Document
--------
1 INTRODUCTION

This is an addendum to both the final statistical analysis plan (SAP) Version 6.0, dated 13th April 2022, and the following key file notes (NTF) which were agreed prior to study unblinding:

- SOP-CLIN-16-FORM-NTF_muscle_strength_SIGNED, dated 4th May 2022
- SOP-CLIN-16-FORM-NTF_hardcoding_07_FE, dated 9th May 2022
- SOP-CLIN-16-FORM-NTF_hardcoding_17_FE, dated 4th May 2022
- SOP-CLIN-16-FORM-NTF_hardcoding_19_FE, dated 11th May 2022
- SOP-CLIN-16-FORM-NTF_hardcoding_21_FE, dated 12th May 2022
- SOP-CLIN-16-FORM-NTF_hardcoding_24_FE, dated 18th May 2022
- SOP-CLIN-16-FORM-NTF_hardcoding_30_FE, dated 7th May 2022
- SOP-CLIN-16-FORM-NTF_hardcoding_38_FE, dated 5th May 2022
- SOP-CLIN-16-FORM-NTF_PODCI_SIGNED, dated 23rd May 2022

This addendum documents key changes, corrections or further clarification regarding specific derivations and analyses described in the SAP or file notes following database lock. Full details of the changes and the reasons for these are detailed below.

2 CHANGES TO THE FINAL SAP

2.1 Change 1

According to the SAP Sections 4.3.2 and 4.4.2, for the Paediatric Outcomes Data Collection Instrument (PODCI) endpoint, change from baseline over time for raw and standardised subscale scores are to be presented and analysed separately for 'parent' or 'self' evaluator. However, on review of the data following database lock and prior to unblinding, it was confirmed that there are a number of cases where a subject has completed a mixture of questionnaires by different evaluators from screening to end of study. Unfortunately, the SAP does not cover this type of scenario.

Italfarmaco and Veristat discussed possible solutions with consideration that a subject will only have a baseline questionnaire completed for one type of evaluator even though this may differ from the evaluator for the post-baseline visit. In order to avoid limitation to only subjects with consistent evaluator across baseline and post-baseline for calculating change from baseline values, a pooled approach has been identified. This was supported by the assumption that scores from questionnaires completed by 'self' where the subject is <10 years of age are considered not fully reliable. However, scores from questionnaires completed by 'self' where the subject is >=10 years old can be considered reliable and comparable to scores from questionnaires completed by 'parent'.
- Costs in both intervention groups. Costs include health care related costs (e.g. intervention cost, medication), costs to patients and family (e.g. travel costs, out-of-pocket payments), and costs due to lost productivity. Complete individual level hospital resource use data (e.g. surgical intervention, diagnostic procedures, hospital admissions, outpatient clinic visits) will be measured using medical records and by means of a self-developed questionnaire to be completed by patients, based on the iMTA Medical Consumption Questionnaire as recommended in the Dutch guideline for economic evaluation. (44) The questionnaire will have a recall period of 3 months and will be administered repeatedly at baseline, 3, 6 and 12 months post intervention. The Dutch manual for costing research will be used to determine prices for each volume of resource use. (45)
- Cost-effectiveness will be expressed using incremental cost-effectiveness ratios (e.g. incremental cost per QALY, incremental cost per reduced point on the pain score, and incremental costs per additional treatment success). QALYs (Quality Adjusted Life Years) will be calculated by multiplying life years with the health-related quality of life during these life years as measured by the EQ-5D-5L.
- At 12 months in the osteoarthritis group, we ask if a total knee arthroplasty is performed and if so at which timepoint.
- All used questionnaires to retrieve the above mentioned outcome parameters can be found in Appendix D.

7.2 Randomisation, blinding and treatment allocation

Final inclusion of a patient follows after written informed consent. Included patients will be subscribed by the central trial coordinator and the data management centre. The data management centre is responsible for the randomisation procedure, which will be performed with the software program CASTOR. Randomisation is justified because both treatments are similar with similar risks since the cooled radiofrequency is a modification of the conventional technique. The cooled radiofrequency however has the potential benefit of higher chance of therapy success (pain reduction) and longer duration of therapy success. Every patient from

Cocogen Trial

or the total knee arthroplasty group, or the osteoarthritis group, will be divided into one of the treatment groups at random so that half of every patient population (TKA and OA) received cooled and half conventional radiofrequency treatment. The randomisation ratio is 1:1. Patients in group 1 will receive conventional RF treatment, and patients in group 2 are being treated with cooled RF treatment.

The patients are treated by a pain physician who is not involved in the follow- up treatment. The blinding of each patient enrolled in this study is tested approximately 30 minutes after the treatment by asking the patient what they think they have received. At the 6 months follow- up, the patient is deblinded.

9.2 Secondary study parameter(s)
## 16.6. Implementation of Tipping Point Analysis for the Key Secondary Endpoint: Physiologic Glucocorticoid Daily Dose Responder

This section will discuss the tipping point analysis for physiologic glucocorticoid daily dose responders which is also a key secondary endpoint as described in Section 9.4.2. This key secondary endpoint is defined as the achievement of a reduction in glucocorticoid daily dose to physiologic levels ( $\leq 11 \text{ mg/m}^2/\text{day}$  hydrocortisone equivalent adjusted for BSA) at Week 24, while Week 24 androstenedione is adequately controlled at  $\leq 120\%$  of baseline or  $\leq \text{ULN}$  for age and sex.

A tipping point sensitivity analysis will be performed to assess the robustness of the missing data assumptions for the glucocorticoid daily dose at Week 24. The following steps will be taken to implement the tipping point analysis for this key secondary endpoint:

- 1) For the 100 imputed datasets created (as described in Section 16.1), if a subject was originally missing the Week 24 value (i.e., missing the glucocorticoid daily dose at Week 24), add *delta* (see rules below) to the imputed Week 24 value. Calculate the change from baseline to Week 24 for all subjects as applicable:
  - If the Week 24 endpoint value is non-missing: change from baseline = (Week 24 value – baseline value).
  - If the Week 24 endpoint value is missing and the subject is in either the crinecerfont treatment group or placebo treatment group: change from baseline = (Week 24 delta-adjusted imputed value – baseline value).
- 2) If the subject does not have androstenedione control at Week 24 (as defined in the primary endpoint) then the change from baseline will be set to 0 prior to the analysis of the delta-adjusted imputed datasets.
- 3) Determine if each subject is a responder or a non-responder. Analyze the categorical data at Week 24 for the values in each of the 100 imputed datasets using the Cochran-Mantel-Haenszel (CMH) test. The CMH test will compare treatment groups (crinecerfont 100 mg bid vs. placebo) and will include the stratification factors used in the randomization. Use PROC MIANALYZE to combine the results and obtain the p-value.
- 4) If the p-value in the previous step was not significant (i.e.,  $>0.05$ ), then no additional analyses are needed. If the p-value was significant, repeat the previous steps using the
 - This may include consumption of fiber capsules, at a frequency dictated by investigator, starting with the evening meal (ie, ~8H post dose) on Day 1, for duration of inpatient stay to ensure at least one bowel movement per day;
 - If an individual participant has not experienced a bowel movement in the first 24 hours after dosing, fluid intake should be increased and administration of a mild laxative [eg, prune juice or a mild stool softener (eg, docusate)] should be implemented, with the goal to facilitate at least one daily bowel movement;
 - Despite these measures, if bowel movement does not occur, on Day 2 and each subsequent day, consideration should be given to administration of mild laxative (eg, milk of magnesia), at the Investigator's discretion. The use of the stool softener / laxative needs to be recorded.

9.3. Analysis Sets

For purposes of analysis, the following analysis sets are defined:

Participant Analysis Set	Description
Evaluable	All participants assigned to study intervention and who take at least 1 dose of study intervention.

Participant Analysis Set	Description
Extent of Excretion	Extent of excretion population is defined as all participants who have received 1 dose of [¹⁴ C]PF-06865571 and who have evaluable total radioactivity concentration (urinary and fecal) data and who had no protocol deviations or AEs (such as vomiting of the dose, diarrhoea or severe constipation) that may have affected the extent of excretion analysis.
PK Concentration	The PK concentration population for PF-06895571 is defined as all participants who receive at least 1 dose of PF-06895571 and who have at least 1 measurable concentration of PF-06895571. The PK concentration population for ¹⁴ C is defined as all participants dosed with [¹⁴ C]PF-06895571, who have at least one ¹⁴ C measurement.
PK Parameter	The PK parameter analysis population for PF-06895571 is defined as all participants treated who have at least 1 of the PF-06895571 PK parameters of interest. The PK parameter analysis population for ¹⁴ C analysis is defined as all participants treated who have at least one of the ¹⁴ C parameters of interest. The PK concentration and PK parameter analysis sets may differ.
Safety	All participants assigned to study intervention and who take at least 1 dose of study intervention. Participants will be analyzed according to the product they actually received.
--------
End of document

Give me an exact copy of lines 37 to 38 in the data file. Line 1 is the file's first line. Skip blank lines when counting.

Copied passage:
 - If an individual participant has not experienced a bowel movement in the first 24 hours after dosing, fluid intake should be increased and administration of a mild laxative [eg, prune juice or a mild stool softener (eg, docusate)] should be implemented, with the goal to facilitate at least one daily bowel movement;
 - Despite these measures, if bowel movement does not occur, on Day 2 and each subsequent day, consideration should be given to administration of mild laxative (eg, milk of magnesia), at the Investigator's discretion. The use of the stool softener / laxative needs to be recorded.